What is bad breath?
Bad breath, or otherwise known as oral malodor or halitosis, is a build up of several gases produced by excess bacteria. These gases produce an unpleasant odor, which is noticeable when one speaks or breathes out. This can often be worse after a night’s sleep and is called “Morning Breath”. This is also treatable.
Where does the problem come from?
Bad breath is a common condition, which usually originates in the mouth. Research shows 55% to 65% of people have halitosis chronically and 95% at some time or other. Even when the sufferer is diligent with good oral hygiene, bad breath usually still comes from the “oral cavity”. Bad breath almost never comes from the gastrointestinal tract (stomach).
What causes bad breath?
Oral malodor mainly occurs from an accumulation of oral bacteria if the whole mouth is not thoroughly cleaned daily. Other conditions that can influence bad breath are illness, low fluid intake, stress, lack of salivary flow and exercise
How can I tell if I have Bad Breath?
It is notoriously difficult for anyone to detect whether they themselves have halitosis. The best way to check if you have bad breath is to ask a family member, partner or a close friend for their opinion. Another simple way to check if you have bad breath is to lick your wrist, starting at the back of the tongue and wiping the inner wrist to the tip. Leave the saliva to dry for 10 seconds and smell the area for any unpleasant odors. Many people think they have a problem with halitosis when they really do not. TSCB can examine and test you to find out if there is really a problem.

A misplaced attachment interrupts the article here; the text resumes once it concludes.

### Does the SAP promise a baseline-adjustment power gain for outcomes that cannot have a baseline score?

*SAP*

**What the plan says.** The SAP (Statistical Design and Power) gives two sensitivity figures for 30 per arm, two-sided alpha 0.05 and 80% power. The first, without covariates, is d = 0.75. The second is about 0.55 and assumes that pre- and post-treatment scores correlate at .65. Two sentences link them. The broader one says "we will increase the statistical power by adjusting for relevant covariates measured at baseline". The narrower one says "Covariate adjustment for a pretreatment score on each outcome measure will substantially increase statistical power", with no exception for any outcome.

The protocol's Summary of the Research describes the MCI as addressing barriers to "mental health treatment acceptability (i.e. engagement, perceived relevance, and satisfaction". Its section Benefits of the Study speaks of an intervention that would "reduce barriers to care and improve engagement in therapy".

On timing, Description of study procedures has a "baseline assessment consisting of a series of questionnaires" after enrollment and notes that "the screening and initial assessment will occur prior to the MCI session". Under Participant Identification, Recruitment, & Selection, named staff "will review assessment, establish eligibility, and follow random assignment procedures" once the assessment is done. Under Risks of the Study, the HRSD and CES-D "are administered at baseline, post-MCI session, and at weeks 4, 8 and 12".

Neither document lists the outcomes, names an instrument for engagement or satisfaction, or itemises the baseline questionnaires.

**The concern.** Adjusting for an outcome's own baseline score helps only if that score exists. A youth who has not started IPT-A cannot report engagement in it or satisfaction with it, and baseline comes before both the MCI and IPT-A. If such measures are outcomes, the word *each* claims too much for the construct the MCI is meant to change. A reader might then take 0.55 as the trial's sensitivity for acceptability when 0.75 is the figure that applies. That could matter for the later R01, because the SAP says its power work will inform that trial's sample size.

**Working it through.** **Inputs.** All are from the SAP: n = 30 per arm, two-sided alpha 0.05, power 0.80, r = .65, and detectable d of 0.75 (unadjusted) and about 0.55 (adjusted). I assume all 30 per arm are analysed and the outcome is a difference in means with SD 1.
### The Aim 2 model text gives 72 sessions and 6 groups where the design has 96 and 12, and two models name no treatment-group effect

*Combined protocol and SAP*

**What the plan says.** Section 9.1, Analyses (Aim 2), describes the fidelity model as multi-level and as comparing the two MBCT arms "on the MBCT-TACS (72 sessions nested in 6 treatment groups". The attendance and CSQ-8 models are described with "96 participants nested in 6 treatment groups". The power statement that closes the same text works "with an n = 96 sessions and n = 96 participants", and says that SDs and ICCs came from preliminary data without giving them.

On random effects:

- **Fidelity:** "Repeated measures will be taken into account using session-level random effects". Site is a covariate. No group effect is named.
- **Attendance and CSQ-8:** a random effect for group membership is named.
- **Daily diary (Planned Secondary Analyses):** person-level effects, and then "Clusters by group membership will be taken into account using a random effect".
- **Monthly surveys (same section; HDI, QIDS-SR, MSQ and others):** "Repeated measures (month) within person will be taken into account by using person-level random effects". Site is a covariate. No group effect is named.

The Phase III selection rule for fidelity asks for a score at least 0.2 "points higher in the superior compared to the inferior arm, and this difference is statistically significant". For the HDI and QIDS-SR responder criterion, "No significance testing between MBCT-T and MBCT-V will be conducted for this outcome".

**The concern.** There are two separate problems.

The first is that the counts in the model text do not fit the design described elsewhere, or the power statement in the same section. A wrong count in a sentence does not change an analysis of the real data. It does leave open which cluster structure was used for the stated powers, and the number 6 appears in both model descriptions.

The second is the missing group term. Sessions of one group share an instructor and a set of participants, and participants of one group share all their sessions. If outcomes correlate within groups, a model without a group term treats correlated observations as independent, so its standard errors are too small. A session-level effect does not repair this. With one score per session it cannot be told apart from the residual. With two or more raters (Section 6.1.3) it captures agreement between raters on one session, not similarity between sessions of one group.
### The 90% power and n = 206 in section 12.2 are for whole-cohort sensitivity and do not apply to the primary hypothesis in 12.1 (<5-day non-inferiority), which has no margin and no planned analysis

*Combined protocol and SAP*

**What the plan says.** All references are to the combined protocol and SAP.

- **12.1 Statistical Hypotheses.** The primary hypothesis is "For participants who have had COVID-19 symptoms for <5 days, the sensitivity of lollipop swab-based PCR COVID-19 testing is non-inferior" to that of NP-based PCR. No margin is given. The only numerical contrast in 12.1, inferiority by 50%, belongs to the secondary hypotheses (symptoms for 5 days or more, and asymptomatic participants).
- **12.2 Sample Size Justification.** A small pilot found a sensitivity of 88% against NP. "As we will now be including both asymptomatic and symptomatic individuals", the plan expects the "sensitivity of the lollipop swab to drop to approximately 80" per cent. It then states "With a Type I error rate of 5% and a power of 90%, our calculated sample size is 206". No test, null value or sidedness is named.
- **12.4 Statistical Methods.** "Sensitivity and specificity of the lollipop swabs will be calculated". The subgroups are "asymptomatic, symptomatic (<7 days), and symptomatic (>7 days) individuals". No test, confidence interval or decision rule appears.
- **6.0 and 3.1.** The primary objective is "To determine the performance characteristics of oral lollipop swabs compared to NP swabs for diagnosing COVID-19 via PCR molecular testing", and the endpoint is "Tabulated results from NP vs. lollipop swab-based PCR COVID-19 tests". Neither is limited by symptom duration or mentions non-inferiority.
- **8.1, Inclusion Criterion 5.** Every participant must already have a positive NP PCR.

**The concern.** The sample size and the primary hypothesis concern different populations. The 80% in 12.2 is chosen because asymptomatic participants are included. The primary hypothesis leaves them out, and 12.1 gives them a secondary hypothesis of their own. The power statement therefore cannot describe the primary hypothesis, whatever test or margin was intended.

Even though I brush my teeth daily, I still have bad breath. Why?
The odor of bad breath is caused by oral bacteria. People who have gum disease have more oral malodor than people without gum disease. If your gums have any redness, swelling or bleeding at all on brushing, flossing or interdental cleaning then you may well have some gum disease. However, gums may not be the only area where bad breath originates due to bacterial build-up within the mouth.
Can mouthwash or tablets cure my bad breath?
An average of £258 million per year spent in the U.K. on mouth fresheners that do not work or are not used correctly. They simply disguise one odor with another that lasts no more than 15 minutes. Mouth rinses alone will not solve the problem. The treatment of halitosis is more complex and combines several approaches.
Is oral malodor (bad breath) treatment successful?
Yes! The modern techniques used at the Oakwood Dental Centre have been extremely successful in conquering the problems caused by oral malodor. The vast majority of patients have experienced a total cure or at least a very substantial reduction in bad breath. The treatment is both painless and not at all invasive.